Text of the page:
Four Divine Poems of John Donne

Song Cycle by Dorian Le Gallienne (1915 - 1963)

Word count: 497

?. At the round earth's imagin'd corners [sung text not yet checked]

At the round earth's imagined corners, blow 
Your trumpets, angels, and arise 
From death, you numberless infinities 
Of souls, and to your scattered bodies go,
All whom the flood did, and fire shall o'erthrow
All whom war, death, age, agues, tyrannies,
Despair, law, chance hath slain; and you whose eyes 
Shall behold God and never taste death's woe,
But let them sleep, Lord, and me mourn a space,
For, if above all these my sins abound,
'Tis late to ask abundance of Thy grace,
When we are there. Here on this lowly ground,
Teach me how to repent, for that's as good
As if [Thou hadst]1 seal'd my pardon with Thy blood.

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Available translations, adaptations or excerpts, and transliterations (if applicable):

  • FRE French (Français) (Guy Laffaille) , copyright © 2011, (re)printed on this website with kind permission
  • GER German (Deutsch) (Daniel Johannsen) , copyright © 2020, (re)printed on this website with kind permission

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1 Britten: "Thoud'st"

Researcher for this text: Emily Ezust [Administrator]

?. Death be not proud [sung text not yet checked]

Death be not proud, though some have called thee
Mighty and dreadfull, for thou art not soe,
For those whom thou think'st thou dost overthrow,
Die not, poore death, nor [yet canst thou]1 kill mee.
From rest and sleepe, which but thy pictures be,
Much pleasure; then from thee, much more must flow,
And soonest our best men with thee do goe,
Rest of their bones, and souls deliverie.
Thou art slave to Fate, Chance, kings and desperate men,
And dost with poyson, warre, and sickness dwell,
And poppie, or charmes can make us sleepe as well 
And better than thy stroake; why swell'st thou then?
One short sleepe past, wee wake eternally,
And death shall be no more; Death, thou shalt die.

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1 Bennett: "nor canst thou yet"

Researcher for this text: Emily Ezust [Administrator]

?. Batter my heart [sung text not yet checked]

Batter my heart, three person'd God; for you
As yet but knocke, breathe, shine, and seeke to mend;
That I may rise, and stand, o'erthrow me, and bend
Your force, to breake, blowe, burn and make me new.
I, like an usurpt towne, to another due,
Labour to admit you, but Oh, to no end,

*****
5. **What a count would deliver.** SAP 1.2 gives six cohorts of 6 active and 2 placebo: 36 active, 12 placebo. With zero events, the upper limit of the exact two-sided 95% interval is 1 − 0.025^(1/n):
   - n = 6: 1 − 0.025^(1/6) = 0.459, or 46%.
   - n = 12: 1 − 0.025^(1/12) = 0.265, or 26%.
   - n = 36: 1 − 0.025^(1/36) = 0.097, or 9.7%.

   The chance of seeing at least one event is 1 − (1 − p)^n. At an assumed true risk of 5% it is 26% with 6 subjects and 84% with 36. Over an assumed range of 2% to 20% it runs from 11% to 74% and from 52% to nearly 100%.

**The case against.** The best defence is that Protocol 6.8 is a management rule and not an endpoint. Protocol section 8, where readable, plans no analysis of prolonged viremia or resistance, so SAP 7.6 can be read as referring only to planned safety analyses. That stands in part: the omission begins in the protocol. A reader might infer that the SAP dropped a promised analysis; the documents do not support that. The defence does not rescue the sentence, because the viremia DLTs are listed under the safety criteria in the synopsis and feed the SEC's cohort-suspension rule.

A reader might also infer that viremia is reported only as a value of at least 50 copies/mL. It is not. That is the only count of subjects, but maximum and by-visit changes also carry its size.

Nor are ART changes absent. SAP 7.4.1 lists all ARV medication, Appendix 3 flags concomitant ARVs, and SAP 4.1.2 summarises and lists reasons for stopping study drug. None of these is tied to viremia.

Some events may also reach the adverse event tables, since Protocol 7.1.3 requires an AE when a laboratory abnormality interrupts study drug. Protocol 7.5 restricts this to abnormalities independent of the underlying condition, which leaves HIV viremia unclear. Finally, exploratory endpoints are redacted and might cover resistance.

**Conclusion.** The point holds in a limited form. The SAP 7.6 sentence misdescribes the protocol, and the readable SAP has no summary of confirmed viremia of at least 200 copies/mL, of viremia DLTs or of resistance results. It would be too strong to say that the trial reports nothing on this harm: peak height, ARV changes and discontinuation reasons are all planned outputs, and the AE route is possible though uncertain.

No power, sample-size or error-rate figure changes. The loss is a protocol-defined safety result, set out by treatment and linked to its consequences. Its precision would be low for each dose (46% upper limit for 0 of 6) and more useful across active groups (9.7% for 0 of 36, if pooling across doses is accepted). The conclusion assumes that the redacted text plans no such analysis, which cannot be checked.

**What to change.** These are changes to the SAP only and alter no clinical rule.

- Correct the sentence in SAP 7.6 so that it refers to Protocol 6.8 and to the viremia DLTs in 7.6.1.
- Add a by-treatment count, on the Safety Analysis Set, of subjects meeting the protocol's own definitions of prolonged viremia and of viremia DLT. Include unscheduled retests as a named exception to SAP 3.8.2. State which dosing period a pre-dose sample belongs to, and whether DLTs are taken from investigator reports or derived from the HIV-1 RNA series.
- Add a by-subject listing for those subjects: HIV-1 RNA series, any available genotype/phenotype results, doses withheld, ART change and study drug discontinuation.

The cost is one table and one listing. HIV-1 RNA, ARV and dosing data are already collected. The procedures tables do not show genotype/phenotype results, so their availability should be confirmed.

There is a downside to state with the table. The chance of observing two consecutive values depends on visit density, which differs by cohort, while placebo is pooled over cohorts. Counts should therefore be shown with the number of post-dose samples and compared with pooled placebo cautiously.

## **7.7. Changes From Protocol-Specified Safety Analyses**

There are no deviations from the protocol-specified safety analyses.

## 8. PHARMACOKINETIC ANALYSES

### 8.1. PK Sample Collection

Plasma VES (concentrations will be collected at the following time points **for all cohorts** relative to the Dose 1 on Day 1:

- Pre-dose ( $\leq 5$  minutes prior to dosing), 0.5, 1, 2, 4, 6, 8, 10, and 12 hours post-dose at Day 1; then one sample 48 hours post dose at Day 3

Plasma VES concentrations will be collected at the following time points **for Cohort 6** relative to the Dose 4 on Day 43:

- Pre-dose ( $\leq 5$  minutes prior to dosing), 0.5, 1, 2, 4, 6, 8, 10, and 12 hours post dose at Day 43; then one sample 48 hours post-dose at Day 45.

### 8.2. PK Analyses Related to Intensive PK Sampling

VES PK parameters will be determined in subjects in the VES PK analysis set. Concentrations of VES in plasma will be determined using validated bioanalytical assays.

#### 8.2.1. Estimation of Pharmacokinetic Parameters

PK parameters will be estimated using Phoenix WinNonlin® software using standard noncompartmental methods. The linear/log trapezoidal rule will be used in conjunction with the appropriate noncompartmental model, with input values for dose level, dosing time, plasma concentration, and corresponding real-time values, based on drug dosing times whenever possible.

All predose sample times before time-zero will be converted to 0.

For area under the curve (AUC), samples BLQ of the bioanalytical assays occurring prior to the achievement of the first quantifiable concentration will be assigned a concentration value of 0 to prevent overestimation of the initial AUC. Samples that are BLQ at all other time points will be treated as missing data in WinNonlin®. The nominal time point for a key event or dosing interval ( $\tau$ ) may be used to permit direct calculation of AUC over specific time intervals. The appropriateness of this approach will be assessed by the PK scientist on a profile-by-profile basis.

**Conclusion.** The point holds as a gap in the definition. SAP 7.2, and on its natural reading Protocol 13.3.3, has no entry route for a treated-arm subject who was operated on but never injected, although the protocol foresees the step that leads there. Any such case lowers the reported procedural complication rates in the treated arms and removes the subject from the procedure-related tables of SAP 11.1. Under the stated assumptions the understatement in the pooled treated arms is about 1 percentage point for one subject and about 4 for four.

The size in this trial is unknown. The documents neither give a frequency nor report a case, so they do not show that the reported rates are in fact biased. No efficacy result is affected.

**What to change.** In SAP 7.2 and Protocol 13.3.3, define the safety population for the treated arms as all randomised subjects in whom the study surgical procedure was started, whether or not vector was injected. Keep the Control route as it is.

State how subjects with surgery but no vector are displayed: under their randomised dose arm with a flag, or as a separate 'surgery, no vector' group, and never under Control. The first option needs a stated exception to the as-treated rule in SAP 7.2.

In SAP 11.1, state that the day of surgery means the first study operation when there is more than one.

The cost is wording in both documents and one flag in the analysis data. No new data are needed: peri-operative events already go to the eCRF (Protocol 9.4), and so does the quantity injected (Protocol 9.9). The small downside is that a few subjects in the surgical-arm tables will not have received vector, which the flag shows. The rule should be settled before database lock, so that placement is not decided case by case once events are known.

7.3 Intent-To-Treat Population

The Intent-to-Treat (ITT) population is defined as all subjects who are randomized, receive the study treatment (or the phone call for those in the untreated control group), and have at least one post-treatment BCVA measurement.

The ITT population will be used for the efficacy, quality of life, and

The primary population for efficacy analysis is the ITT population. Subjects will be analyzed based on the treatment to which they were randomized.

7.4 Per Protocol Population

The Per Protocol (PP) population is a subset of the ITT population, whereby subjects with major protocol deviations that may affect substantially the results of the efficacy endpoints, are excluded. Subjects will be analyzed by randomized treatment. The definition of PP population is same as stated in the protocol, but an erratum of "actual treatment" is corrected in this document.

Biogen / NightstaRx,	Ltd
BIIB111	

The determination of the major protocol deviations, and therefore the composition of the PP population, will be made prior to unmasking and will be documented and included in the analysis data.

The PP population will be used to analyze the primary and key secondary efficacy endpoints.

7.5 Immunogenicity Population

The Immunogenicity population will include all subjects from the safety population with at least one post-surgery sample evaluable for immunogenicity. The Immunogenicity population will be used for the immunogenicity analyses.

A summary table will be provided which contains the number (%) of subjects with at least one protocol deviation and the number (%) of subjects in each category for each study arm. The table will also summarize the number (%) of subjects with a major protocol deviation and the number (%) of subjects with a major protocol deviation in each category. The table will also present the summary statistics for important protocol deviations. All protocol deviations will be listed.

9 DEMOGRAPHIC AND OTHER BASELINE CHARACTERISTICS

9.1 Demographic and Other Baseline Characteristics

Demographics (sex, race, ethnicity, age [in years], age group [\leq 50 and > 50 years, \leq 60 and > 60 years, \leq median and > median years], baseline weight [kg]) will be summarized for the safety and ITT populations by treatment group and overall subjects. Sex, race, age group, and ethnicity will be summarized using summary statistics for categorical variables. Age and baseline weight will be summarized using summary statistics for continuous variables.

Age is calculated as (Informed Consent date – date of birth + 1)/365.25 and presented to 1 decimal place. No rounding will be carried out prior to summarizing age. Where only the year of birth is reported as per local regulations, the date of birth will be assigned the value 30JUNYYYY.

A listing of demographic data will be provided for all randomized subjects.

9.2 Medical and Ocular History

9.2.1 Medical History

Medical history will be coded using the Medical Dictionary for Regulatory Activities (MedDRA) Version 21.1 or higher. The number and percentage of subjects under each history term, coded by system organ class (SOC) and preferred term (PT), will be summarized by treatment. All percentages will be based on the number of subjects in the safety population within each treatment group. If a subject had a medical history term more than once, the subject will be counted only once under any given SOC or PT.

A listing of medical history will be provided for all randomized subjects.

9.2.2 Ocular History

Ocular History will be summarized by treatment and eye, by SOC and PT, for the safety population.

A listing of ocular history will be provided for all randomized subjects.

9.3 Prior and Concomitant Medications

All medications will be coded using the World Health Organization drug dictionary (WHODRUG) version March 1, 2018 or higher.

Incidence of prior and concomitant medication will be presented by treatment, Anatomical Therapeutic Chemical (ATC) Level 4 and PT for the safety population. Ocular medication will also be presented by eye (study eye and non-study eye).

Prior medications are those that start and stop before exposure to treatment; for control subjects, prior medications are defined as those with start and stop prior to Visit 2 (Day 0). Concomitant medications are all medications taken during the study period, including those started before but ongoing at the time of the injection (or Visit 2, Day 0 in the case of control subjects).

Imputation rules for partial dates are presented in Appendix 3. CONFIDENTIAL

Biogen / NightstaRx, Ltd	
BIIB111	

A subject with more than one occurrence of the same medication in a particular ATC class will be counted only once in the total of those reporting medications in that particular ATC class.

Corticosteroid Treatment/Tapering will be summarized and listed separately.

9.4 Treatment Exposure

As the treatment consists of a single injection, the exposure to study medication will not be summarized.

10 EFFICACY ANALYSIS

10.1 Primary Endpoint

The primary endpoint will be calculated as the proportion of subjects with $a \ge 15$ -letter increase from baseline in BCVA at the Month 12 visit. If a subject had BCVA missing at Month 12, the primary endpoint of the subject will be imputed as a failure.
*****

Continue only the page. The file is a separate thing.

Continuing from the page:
Reason your viceroy in mee, mee should defend
But is captiv'd, and proves weake or untrue.
Yet dearely I love you, and would be loved faine,
But am betroth'd unto your enemie:
Divorce mee, untie, or breake that knot againe,
Take mee to you, imprison mee, for I
Except you enthrall mee, never shall be free,
Nor ever chaste, except you ravish mee.

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Available translations, adaptations or excerpts, and transliterations (if applicable):

  • FRE French (Français) (Guy Laffaille) , copyright © 2010, (re)printed on this website with kind permission
  • GER German (Deutsch) (Daniel Johannsen) , copyright © 2020, (re)printed on this website with kind permission

Researcher for this text: Emily Ezust [Administrator]

?. A Hymn to God the Father [sung text not yet checked]

Wilt thou forgive that sin where I begun,
Which is my sin though it were done before?
Wilt thou forgive [those sins]1, through which I run,
And do run still, though still I do deplore?
When thou hast done, thou hast not done, 
For I have more.

Wilt thou forgive that sin by which [I've]2 won
Others to sin? And made my sin their door?
Wilt thou forgive that sin which I did [shun]3
A year or two: but wallow'd in, a score?
When thou hast done, thou hast not done, 
For I have more.

I have a sin of fear, that when [I've]4 spun
My last thread, I shall perish on the shore;
But swear by thy self, that at my death thy [Son]5 
shall shine as he shines now, and heretofore;
And having done that, thou hast done, 
I fear no more.

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1 in some versions of the Donne text: "that sin" (version used by Bachlund)
2 in some versions of the Donne text, "I have" (version used by Bachlund); Emery: "I"
3 Emery: "not shun"
4in some versions of the Donne text, "I have" (version used by Bachlund)
5 sometimes spelled "Sun"

Researcher for this text: Emily Ezust [Administrator]